Leaving Your Law Firm
What are your ethical obligations to your clients and firm?
As you already know, an attorney’s decision to leave (or dissolve) a law firm involves much more than just moving out personal belongings. As attorneys, we have an ethical obligation to clients to maintain the quality of legal support during these transitions. This article describes the actions required to adequately “disconnect” from your old firm while maintaining your clients’ best interests.
You CAN take it with you
The legal industry is unique in that your old firm can’t restrict you from contacting your clients and offering to continue their legal representation. Those communication guidelines are outlined in Formal Advisory Opinion No. 97-3, which also points to a number of GA Bar Rules covering relevant conduct. FAO 97-3 provides that clients with whom the departing attorney has “either had significant contact or actively represented” may be contacted by that attorney.
As the departing attorney, you actually have a duty to inform clients and take steps to protect their interests. I cannot tell you how many times I’ve received calls from potential plaintiffs and grievants complaining that their lawyers just disappeared.
Keep your clients informed
It is critical that both you and your (previous) firm adequately communicate with clients during the departure process. If you let personal or business disputes get in the way of your clients’ best interests, you may end up as the respondent in a Bar grievance matter – or worse.
- Notify your firm. You should provide proactive notice of your departure. FAO 97-3 reminds us that any conduct which involves “dishonesty, fraud, deceit, or willful misrepresentation” is a violation of Bar Rule 8.4. You’ll want to allow enough time to determine how best to handle the departure and client communication. Clients also require adequate notice to make informed decisions about future legal representation.
- Notify your clients. The best option here is to send a joint letter, with notification of the departure timeframe and how file transfers (if applicable) will be handled. With a simple check box and signature, clients can return the letter designating their choice of attorney. If you can’t agree on a joint communication to clients, you can send your own letter after you’ve attempted step 1.
- Notify your insurance carrier. This often-overlooked step is required to sever liability from the old firm and clients, plug any potential gaps, and set up coverage for your new position. This may take some time, especially if you are establishing a new firm. Don’t wait. Consider tail coverage or an extended reporting endorsement so there are NO gaps in coverage.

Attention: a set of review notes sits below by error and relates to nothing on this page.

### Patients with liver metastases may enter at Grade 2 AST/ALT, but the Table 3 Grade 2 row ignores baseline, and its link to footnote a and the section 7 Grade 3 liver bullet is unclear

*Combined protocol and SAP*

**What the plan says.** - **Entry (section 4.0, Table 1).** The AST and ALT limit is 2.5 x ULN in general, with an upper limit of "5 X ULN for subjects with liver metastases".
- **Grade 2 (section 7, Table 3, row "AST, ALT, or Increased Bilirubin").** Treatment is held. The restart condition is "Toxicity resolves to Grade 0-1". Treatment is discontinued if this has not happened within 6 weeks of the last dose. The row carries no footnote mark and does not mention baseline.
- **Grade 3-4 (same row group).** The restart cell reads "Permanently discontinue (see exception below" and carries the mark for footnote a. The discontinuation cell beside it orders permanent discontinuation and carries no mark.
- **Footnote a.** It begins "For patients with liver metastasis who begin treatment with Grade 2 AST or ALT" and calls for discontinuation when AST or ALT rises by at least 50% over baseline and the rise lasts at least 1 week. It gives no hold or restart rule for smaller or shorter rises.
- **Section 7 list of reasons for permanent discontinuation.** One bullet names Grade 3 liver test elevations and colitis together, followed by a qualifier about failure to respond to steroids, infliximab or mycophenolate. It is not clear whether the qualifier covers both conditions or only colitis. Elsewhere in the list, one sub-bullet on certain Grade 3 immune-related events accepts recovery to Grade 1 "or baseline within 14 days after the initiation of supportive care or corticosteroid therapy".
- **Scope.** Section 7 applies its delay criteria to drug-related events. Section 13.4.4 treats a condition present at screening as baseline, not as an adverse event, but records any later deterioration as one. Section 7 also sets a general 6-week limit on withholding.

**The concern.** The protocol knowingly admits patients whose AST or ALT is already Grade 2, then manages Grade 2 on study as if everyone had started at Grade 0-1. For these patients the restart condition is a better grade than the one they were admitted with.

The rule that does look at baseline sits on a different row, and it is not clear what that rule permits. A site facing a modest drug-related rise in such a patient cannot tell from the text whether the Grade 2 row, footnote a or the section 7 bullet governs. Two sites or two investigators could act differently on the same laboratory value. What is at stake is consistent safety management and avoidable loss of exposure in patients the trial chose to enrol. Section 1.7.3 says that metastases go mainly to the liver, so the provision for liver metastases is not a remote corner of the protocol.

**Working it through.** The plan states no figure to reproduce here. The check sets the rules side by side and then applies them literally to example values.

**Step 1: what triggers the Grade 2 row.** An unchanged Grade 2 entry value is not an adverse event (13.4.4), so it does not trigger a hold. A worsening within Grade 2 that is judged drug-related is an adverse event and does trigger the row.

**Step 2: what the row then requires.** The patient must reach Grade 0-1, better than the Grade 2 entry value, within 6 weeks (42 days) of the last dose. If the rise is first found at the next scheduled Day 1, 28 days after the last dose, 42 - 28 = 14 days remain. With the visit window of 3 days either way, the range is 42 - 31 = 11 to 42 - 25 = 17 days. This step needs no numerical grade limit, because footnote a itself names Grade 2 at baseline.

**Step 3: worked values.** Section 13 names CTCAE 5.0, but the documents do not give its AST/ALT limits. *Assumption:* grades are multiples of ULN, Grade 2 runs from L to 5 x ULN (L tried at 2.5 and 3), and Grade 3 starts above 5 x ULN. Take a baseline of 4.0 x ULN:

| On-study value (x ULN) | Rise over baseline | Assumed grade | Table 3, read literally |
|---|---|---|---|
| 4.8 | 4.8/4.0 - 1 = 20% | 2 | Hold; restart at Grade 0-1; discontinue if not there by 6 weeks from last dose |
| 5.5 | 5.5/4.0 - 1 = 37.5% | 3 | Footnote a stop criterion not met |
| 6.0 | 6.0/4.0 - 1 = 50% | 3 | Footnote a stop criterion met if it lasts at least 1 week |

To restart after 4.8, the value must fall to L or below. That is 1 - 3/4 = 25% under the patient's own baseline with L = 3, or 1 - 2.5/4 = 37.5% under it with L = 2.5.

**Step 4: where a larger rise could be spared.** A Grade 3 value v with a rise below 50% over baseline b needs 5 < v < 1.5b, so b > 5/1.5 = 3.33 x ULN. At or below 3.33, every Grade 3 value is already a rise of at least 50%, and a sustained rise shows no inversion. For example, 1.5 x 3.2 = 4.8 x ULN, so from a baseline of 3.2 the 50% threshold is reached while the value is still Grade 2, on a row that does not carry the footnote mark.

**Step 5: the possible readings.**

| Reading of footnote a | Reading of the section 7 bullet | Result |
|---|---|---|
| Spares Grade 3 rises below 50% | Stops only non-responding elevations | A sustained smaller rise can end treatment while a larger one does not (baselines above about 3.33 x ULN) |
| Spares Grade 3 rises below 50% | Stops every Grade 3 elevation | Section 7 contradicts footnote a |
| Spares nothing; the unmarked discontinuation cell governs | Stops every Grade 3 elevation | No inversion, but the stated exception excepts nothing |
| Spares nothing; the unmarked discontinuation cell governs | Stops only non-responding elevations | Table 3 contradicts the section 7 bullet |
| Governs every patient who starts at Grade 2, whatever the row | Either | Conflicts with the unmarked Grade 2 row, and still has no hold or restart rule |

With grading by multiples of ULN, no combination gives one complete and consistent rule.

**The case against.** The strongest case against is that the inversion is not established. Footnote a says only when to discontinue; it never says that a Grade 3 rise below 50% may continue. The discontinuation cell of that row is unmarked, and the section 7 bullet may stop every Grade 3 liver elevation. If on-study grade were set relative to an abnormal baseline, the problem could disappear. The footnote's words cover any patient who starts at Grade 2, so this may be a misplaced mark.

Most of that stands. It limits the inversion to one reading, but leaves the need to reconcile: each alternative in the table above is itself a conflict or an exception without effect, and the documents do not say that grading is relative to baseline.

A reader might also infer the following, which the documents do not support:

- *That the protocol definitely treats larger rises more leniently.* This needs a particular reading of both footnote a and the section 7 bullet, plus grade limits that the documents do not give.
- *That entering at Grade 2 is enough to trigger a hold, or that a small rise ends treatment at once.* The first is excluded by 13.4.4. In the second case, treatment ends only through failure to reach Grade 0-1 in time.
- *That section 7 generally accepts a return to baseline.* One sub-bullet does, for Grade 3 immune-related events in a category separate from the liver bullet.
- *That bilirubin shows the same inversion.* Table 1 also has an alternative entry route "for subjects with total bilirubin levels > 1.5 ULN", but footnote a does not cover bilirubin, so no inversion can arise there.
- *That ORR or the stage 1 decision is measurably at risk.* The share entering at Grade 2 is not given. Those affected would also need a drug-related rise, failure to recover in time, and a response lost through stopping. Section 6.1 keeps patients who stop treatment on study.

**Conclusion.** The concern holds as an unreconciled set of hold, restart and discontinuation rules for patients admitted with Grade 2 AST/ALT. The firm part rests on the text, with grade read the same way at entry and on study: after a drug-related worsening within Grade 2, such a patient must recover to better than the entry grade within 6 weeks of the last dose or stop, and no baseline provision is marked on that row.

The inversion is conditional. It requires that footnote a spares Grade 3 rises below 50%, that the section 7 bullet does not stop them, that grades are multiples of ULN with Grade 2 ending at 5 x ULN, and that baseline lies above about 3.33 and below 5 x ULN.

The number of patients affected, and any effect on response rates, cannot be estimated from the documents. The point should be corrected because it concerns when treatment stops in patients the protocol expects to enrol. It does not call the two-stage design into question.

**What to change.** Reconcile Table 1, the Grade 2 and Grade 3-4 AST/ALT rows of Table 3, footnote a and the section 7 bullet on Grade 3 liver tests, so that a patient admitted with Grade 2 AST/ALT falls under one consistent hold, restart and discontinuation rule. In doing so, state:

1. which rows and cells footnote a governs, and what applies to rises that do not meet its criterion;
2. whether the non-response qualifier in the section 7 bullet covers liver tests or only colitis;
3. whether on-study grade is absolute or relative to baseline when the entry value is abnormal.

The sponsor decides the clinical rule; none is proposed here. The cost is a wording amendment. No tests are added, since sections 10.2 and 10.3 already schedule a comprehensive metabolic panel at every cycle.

- Notify the Bar. Many lawyers forget about updating their contact information with the Bar. The Rules require you to supply membership with all of your new contact information, but it’s also a good marketing move. Once learning about your departure from your firm, many people will begin looking for you on the Bar’s website. Make it easy for them to find you!
Expect some pushback, if not a fight
We are attorneys, after all, so expect some competition for those valuable clients. While it’s rare for a firm to escort a departing attorney out the door, expect your firm to make some attempt to retain the clients. While you may believe that you have the most experience working with your specific clients, your firm may highlight its experience, staff, resources and infrastructure as reasons for those clients to stick with the firm. The bottom line is that the client is the boss, and it is the client’s choice alone as to who will represent the client’s interests.
Is this in my clients’ best interests?
This is the best way to address any questions or issues that may arise during the departure and transition process. If the answer is an affirmative “yes” then you will likely steer clear of trouble. Don’t let disputes with your previous firm or general departure turmoil get in the way of providing clients with the best possible transition support and ongoing legal representation. Your clients will thank you for it.
If you are considering a move to open up a new solo practice or firm, you should also read my recent Turning on the Lights article about planning for a new law business.
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